Difference between revisions of "Humpty Dumpty Circus (lost animated short; 1908)"

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(I will get back to this article and work more on it due to a finding of a newspaper clipping that confirms the short's existence.)
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|title=<center>The Humpty Dumpty Circus</center>
 
|title=<center>The Humpty Dumpty Circus</center>
 
|image=The Humpty Dumpty Circus 1898 film still.jpeg
 
|image=The Humpty Dumpty Circus 1898 film still.jpeg
 
|imagecaption= The Humpty Dumpty Circus toy set release by A.Schoenhut Company.
 
|imagecaption= The Humpty Dumpty Circus toy set release by A.Schoenhut Company.
|status=<span style="color:grey;">'''Existence Unconfirmed'''</span>
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|status=<span style="color:red;">'''Lost'''</span>
 
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'''''The Humpty Dumpty Circus''''' was a stop-motion short from 1898 that was directed by J. Stuart Blackton and produced by Albert E. Smith. The short, widely believed to be the earliest known example of stop-motion animation, used Smith's daughter's toys which were photographed scene by scene to create an illusion of constant movement.
 
'''''The Humpty Dumpty Circus''''' was a stop-motion short from 1898 that was directed by J. Stuart Blackton and produced by Albert E. Smith. The short, widely believed to be the earliest known example of stop-motion animation, used Smith's daughter's toys which were photographed scene by scene to create an illusion of constant movement.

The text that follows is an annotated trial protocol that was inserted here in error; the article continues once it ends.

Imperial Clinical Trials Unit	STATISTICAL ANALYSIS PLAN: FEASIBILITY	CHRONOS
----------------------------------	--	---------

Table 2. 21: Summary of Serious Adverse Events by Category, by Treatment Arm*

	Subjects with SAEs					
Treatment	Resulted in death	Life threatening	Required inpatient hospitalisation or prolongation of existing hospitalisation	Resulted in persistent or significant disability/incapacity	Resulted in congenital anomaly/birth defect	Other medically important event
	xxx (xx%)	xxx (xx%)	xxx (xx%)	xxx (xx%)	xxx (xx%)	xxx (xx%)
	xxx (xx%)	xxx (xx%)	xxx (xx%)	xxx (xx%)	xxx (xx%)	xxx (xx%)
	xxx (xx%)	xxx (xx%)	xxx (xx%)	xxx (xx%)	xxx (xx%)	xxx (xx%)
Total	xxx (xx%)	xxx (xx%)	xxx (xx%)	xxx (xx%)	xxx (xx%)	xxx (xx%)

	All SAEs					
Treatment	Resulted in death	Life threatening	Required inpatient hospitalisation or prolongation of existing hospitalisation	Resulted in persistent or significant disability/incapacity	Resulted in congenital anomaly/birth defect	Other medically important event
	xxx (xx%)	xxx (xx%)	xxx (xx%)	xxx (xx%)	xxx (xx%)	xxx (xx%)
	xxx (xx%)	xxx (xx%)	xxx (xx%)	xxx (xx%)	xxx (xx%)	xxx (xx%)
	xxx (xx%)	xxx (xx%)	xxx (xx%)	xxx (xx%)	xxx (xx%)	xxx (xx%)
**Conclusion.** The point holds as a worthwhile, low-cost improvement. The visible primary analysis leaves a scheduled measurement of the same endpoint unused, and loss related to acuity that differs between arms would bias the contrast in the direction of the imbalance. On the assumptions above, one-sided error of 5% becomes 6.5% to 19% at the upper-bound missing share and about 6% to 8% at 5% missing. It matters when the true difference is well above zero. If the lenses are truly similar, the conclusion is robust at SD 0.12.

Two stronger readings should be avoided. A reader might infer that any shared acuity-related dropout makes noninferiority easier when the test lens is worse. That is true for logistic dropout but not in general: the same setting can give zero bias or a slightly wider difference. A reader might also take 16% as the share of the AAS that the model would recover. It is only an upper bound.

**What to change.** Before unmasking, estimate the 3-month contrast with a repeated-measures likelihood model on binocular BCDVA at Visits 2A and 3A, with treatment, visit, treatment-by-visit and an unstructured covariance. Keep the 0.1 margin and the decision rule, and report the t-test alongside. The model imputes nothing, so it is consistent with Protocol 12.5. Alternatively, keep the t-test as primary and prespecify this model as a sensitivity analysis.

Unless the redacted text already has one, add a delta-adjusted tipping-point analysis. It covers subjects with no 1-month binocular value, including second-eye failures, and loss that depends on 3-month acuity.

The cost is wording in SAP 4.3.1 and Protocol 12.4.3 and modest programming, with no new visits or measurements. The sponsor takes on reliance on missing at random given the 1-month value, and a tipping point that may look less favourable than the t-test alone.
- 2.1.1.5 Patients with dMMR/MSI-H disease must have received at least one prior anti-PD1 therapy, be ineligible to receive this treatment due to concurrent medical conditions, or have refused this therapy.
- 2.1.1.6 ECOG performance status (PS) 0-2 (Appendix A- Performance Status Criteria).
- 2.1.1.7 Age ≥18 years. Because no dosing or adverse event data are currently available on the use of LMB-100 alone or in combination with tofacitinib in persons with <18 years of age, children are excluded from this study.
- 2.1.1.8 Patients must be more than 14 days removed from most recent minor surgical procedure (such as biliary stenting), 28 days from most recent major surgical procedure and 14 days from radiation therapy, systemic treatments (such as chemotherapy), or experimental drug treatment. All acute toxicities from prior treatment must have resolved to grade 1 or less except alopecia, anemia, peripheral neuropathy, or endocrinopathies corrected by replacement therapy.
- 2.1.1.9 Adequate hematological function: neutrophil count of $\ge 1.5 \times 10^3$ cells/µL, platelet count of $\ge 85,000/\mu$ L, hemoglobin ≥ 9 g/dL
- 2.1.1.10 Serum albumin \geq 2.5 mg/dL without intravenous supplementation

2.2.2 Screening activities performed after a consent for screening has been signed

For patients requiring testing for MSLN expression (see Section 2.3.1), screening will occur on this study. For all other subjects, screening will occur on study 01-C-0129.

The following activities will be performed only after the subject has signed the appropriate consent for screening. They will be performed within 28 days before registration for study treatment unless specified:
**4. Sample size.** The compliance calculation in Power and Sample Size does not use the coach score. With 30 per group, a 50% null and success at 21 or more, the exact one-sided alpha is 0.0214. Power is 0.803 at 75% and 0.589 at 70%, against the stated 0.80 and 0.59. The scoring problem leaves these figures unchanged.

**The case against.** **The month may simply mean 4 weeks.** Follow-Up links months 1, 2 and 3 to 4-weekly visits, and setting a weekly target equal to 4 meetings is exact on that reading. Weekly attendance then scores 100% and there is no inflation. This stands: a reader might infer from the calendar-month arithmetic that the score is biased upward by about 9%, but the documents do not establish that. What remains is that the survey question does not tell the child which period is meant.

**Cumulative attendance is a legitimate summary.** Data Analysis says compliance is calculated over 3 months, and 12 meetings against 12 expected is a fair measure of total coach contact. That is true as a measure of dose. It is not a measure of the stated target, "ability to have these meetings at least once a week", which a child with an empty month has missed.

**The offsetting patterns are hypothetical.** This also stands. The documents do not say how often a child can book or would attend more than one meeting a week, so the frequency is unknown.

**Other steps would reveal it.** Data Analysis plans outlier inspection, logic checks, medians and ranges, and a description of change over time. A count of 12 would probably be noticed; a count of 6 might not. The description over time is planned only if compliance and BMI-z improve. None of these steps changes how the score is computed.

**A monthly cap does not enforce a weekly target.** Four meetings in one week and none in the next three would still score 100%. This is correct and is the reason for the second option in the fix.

Revision as of 00:44, 14 November 2019

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This article has been tagged as Needing work due to its incorrect information which will soon be updated.



The Humpty Dumpty Circus 1898 film still.jpeg

The Humpty Dumpty Circus toy set release by A.Schoenhut Company.

Status: Lost

The Humpty Dumpty Circus was a stop-motion short from 1898 that was directed by J. Stuart Blackton and produced by Albert E. Smith. The short, widely believed to be the earliest known example of stop-motion animation, used Smith's daughter's toys which were photographed scene by scene to create an illusion of constant movement.

Dating and Skepticism

Though the film is often dated as being made in 1898, estimates vary between experts in the field of animation. Smith recalled making the film in 1898 by using his daughter's toys which were able to create movement through their flexible joints. Though expert Charles Solomon is skeptical of the film ever existing, he and Donald Crafton both hypothesize that if the film existed, it was likely produced in 1904 due to both an evolution in toy manufacturing, as well as Vitagraph Studio's three-and-a-half year hiatus due to legal issues.[1] Tjitte de Vries, co-author of They Thought it was a Marvel, states his thoughts on the date briefly when he states that Britain's Arthur Melbourne-Cooper's The Humpty Dumpty Circus from 1914 should not be confused with Blackton and Smith's work from 1908.[2] In fact, Crafton believes that Blackton and Smith were inspired by the works of Melbourne-Cooper, as foreign filmography was making its way into the American market during Vitagraph's hiatus, and that they claimed to make the film at an earlier date in order to improve their reputation. Solomon goes on to state that the film, if it existed, would possibly be the first stop-motion animation film in America as opposed to being the first to have ever existed due to Smith's wording.[3] If the film was released around 1904, it would line up with the timeframe Albert Schoenhut was manufacturing his "Humpty Dumpty Circus" toy sets from 1903-1935.[4]

References